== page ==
Probably the single most common factual scenario we see in TCPA cases is the he-says/records-say revocation suit. The Plaintiff swears that he or she revoked consent. The business–which keeps great records and has bulletproof policies and training–presents records demonstrating that is just not so. Recognizing that human memories are failing and contemporaneously entered notes by highly-trained agents (often whom have their jobs on the line) are more reliable than the refreshed (manufactured?) memories of TCPA claimants who have every incentive to remember a revocation that may not have happened, courts will be forgiven for occasionally dismissing suits where a dispute of fact may technically exist.

Today the Ninth Circuit Court of Appeal reminded district courts that, at least at the MSJ phase, they must continue to swallow hard and allow these claims to progress to trial. The case can be found here: Self-Forbes

In Self-Forbes v. Advanced Call Center Technologies, LLC, Case No. 17-15804 (9th Cir. Oct. 29, 2018) the Ninth Circuit considered precisely the factual scenario described above– Defendant’s records showed no revocation on the date alleged. But Plaintiff swore both in depositions and in affidavits that she did revoke her consent by asking repeatedly for calls to stop. While the district court discredited Plaintiff’s testimony and favored the business records submitted by the Defendant the Ninth Circuit held today that was a no-no:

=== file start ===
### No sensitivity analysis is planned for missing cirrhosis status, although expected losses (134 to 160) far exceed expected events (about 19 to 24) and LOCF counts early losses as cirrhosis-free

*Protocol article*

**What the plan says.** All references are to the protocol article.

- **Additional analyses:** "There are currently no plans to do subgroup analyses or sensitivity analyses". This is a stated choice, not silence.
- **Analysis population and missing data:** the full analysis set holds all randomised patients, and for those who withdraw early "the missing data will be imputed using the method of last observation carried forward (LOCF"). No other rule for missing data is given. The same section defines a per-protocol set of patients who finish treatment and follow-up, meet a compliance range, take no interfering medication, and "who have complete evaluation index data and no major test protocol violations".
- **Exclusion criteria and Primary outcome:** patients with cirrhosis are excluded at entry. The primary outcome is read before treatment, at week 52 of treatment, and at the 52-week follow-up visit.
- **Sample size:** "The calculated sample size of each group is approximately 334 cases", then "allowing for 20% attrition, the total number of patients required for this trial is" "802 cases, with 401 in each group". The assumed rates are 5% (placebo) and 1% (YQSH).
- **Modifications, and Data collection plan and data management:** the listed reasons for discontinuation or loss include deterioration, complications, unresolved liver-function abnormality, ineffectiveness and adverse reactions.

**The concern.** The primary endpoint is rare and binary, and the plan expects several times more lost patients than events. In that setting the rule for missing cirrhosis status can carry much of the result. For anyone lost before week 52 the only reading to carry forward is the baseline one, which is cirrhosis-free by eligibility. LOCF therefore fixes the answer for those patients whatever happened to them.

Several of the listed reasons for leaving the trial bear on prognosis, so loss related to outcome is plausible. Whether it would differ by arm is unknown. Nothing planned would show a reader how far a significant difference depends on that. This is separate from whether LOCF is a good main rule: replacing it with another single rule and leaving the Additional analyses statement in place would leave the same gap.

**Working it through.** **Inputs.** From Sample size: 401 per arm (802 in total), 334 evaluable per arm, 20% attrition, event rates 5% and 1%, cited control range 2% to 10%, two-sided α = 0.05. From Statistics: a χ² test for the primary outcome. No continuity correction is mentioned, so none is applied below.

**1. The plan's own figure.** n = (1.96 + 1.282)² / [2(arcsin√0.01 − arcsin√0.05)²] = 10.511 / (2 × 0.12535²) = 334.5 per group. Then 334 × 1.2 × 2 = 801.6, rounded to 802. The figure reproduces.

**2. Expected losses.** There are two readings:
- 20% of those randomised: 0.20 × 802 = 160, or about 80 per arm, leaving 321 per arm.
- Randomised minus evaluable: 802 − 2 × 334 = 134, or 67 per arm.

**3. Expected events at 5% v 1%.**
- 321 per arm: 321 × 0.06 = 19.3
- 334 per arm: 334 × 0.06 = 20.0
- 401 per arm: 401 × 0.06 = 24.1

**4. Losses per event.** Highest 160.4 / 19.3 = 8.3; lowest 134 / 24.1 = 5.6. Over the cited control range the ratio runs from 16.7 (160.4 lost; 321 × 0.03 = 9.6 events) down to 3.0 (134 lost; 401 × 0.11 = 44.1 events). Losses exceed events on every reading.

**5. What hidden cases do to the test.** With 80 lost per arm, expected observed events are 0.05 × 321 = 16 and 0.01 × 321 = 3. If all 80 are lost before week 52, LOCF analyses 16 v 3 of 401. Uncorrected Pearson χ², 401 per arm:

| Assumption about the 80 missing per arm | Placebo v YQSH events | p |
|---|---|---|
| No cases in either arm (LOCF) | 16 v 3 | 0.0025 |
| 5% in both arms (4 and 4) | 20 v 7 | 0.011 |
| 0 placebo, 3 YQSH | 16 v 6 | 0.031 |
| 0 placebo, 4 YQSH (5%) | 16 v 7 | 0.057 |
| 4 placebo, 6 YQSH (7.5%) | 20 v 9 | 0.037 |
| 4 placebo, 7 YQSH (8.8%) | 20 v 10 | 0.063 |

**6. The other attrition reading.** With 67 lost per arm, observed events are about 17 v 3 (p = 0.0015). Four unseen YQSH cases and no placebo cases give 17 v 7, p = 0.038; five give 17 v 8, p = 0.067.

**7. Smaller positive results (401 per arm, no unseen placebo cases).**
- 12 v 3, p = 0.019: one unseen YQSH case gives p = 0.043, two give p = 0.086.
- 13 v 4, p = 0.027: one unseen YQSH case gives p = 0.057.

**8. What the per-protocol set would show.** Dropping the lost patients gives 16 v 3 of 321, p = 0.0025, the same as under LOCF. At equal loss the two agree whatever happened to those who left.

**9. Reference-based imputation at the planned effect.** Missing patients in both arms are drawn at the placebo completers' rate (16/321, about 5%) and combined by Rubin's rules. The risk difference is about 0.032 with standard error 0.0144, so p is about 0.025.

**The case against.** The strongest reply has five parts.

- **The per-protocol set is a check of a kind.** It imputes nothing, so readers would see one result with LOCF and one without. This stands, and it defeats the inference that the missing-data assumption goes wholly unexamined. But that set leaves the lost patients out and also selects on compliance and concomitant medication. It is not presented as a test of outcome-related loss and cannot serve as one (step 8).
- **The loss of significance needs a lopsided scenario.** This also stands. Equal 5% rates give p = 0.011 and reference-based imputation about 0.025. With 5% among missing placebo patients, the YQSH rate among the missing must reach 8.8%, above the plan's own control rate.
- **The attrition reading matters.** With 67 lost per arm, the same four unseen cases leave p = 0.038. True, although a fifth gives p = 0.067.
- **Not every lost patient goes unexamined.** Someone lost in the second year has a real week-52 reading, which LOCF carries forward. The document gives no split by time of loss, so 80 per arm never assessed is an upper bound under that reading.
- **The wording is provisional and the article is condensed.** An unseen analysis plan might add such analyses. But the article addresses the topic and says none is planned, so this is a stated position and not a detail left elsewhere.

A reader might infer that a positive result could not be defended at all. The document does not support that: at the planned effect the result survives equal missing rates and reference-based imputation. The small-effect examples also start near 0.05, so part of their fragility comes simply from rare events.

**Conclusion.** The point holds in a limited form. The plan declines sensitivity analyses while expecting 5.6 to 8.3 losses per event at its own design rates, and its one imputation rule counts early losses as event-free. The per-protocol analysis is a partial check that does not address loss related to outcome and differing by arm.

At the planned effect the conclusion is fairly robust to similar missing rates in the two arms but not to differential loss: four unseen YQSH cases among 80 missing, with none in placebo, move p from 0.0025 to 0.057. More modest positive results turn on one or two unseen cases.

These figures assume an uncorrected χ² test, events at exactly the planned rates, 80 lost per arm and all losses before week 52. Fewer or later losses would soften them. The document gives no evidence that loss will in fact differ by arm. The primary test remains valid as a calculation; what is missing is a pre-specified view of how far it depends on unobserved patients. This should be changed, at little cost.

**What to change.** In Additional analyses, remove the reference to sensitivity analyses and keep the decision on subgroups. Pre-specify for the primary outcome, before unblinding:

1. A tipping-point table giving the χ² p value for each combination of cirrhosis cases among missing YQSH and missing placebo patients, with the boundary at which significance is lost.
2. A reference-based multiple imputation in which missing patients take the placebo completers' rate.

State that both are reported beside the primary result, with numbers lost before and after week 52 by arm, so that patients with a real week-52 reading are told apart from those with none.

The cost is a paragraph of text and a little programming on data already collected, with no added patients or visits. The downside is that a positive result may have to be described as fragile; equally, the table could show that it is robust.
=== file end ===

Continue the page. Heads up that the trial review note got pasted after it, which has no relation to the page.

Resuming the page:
Self-Forbes presented sufficient evidence to establish a genuine dispute of fact as to whether she revoked her consent. Her declaration and deposition contained detailed facts—the approximate date of the alleged phone calls, what she allegedly told the ACT representative, and that the ACT agent was female—all of which were corroborated by ACT’s call logs.

Self Forbes at * 5.

Well, shucks.

The Court goes on to remind that businesses are not always incentivezed to record revocations and requires the district court to allow the case to proceed to trial where the ultimate finder of fact will weigh the evidence.

While this ruling is unfortunate for Defendant, it is not entirely surprising. There are a slew of cases holding that disputes of fact surrounding revocation should head to the jury and not be decided at the Rule 56 stage. (Which is part of what makes defending these cases so frustrating.) While Defendants have a good chance of prevailing on an MSJ where call records show no call or no connect on the date of purported revocation, a mere dispute over what happened on a call that both parties agree actually took place is almost never suitable for determination at the summary judgment stage.

Notably Self-Forbes was brought to you by the same guy who brought you MarksAbbas Kazerounian. And so TCPAland turns.

Now I’m going to get on this plane before anything else happens today…